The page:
Because I grew up knowing that rock music was evil, being as sure of it as I was of the fact that I had Jesus in my heart and that Catholics were going to hell and that the sky was blue, the first time I ever heard Bruce Springsteen sing was on the 2006 Grammy Awards show. In the middle of all the overproduced tripe that sometimes dominates the show, the spotlight came up on the Boss siting by himself on a bar stool, holding an acoustic guitar and with his harmonica around his neck. Hearing him sing these lyrics, I became an instant fan:
Now every woman and every man
They want to take a righteous stand
Find the love that God wills
And the faith that He commands
I’ve got my finger on the trigger
And tonight faith just ain’t enough
When I look inside my heart
There’s just devils and dust
Well I’ve got God on my side
And I’m just trying to survive
What if what you do to survive
Kills the things you love
Fear’s a dangerous thing
It can turn your heart black you can trust
It’ll take your God filled soul
Fill it with devils and dust
That song, Devils and Dust, is still one of the most played songs on my iTunes today. So when his newest album, Magic, came out in October of last year, I planned on picking it up. But I didn’t go out and buy it until I read this review from Andy Whitman, which made me drop everything I was doing on that Sunday afternoon and go find a copy. And it is, far and away, my favorite album of last year. After addressing come complaints about the album, Andy wrote:
The good news? The best news, in fact? This is a Bruce Springsteen rock ‘n roll album, a glorious, strutting, anthemic arena shaker, full of big gestures and big statements the likes of which we haven’t heard since Born in the U.S.A. And in truth, we haven’t heard some of these sounds since the Ford administration and Born to Run: Danny Federici’s circus calliope on “Livin in the Future,” Professor Roy Bittan’s lyrical piano intro on “I’ll Work For Your Love,” those impossibly outsized sax breaks from Clarence Clemons, the old trick of kicking it up a notch with a quick key change before launching into one of those patented, wailing solos…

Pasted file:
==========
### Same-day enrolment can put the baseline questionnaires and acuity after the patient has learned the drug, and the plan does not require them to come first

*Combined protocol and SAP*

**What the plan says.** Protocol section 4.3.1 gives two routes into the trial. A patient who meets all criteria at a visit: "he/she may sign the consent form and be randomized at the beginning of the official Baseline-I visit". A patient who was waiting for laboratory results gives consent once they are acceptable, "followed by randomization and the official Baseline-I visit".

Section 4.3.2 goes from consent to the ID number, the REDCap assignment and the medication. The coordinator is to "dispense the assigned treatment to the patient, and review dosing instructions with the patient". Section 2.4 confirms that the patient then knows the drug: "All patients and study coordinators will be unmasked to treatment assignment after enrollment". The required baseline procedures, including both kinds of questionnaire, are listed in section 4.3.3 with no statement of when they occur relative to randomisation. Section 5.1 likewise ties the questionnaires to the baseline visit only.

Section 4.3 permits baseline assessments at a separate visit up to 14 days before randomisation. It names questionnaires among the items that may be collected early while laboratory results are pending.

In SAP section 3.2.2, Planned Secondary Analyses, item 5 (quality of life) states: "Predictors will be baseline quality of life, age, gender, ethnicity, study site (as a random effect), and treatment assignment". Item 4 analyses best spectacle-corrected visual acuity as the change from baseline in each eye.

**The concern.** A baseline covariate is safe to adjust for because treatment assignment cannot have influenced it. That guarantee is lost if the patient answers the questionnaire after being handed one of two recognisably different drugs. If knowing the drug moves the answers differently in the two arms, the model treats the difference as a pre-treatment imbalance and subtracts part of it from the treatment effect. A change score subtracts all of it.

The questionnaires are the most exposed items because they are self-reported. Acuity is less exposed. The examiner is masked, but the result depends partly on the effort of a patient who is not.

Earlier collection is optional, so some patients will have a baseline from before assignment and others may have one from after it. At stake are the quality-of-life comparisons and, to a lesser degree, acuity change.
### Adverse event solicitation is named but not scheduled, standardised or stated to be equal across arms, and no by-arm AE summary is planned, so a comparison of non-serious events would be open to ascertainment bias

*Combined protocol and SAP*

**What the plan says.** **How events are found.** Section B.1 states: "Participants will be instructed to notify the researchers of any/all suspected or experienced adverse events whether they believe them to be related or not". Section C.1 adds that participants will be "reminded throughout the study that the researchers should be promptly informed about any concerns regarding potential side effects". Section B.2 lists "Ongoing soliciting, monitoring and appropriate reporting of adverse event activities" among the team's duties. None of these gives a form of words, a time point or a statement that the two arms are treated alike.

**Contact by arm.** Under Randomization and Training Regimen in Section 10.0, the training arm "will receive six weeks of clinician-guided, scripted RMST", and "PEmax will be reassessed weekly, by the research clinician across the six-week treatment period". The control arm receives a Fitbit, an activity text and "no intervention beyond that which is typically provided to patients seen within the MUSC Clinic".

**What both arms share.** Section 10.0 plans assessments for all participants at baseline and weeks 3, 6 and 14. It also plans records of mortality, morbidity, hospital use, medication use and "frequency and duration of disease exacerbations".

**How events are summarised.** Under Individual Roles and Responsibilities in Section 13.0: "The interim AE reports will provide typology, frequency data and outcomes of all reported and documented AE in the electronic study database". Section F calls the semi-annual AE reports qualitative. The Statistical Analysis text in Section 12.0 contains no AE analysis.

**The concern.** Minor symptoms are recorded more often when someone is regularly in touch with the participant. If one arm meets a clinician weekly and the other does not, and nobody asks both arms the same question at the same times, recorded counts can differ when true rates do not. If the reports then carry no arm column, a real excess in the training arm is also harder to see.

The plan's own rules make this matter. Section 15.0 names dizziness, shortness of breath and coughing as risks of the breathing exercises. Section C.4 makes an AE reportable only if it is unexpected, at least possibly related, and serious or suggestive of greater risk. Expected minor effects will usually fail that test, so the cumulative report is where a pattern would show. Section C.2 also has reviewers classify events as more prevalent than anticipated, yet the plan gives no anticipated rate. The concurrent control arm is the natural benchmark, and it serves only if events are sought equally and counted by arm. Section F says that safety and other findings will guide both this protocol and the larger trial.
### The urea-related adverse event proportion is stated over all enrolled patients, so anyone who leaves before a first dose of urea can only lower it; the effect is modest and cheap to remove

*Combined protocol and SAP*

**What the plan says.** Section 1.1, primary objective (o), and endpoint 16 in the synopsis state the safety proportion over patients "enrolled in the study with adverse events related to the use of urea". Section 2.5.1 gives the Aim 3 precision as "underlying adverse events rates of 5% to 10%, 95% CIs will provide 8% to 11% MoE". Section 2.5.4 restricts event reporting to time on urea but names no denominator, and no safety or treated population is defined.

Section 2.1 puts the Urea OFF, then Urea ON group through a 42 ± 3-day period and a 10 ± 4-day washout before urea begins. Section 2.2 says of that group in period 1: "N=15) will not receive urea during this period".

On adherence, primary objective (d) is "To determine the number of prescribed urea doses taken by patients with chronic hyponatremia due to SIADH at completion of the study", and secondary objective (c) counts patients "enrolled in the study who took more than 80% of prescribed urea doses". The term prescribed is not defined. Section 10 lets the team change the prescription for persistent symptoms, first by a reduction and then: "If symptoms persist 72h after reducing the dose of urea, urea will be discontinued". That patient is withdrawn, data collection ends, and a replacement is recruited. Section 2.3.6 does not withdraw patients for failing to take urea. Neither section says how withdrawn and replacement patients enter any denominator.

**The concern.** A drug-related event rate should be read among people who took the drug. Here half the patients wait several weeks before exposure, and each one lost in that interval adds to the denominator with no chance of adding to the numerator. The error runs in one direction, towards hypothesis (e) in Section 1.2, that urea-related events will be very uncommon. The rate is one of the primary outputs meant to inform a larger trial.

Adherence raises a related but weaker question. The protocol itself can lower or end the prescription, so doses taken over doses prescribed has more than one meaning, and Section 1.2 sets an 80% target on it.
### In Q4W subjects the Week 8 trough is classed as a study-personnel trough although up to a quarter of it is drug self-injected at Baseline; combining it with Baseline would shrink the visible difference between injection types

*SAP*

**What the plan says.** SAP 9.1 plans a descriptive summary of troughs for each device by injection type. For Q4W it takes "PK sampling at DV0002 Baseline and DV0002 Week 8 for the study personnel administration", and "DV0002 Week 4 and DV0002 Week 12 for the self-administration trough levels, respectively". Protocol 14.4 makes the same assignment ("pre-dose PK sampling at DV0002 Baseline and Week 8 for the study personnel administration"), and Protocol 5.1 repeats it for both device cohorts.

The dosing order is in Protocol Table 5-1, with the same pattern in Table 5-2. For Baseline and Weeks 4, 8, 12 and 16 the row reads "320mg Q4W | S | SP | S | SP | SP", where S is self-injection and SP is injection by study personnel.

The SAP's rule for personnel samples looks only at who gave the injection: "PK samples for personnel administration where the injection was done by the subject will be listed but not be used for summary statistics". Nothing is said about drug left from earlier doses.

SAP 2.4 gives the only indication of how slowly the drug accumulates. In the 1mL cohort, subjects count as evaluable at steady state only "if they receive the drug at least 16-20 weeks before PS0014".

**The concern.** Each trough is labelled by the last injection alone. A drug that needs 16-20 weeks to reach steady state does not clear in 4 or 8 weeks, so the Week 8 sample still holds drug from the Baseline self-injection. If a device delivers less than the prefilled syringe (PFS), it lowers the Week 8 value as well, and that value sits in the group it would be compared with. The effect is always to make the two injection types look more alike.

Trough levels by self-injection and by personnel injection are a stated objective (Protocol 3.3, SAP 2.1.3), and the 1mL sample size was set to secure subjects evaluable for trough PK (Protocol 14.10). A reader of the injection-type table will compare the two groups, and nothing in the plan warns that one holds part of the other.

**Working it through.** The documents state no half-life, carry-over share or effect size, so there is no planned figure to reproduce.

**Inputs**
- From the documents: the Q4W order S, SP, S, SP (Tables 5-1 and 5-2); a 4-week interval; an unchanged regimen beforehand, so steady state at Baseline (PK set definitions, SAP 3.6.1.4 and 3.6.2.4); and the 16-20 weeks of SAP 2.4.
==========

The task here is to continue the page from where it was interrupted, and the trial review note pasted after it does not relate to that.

We’ve heard this – we’ve heard all of it, in fact – before. But we’ve never heard it played this way in the past; flat out, reveling in the din of a thousand guitars and Max Weinberg’s pounding drums, the tongues speaking a cautionary tale in a transcendently joyful language. And that is ultimately the triumph of Magic. It is a sad album, at times even a desperate album. But none of that overrides the couch jumping factor, the desire to propel my sagging, middle-aged body through the air like a rock ‘n roll comet; bright, fading fast, but burning. This is what Bruce Springsteen does for me, what he’s always done for me when he’s at his idealistic, arena shaking best. It is, and always will be, magic.
My favorite song lyric of last year, indeed, one of my favorite song lyrics ever, is found in the opening lines of I’ll Work For Your Love: “Pour me a drink Theresa / In one of those glasses you dust off / And I’ll watch the bones in your back / Like the stations of the cross.”
While looking around artsandfaith.com, I found some more thoughts Andy wrote about why he loves Springsteen’s music:
For me — for many of my friends, actually — Born to Run captured that feeling and that era perfectly. I loved it passionately; still do, in fact. I can’t truly say that about too many albums. Springsteen was a poet like Dylan, he put his soul into the music like nobody else at the time, and he played a 3.5 hour show at my university when he was right on the cusp of stardom that just about convinced me that I was not alone in the universe and that rock ‘n roll was no substitute for God, but that it was damn close.
So now to the reason for this post. Last week, Andy posted on his blog that, if all goes well, he’ll be signing a contract within the next month to write a book about Bruce Springsteen! He quoted the lyrics to a Springsteen song I was not familiar with, Living Proof, in his post, what he called “the best damn gospel song of the ’90s.” I can’t wait to read a book full of Andy’s thoughts from poking around in Springteen’s catalogue and pointing out treasures the rest of us have overlooked or never even known about. Here’s hoping the whole thing comes to fruition.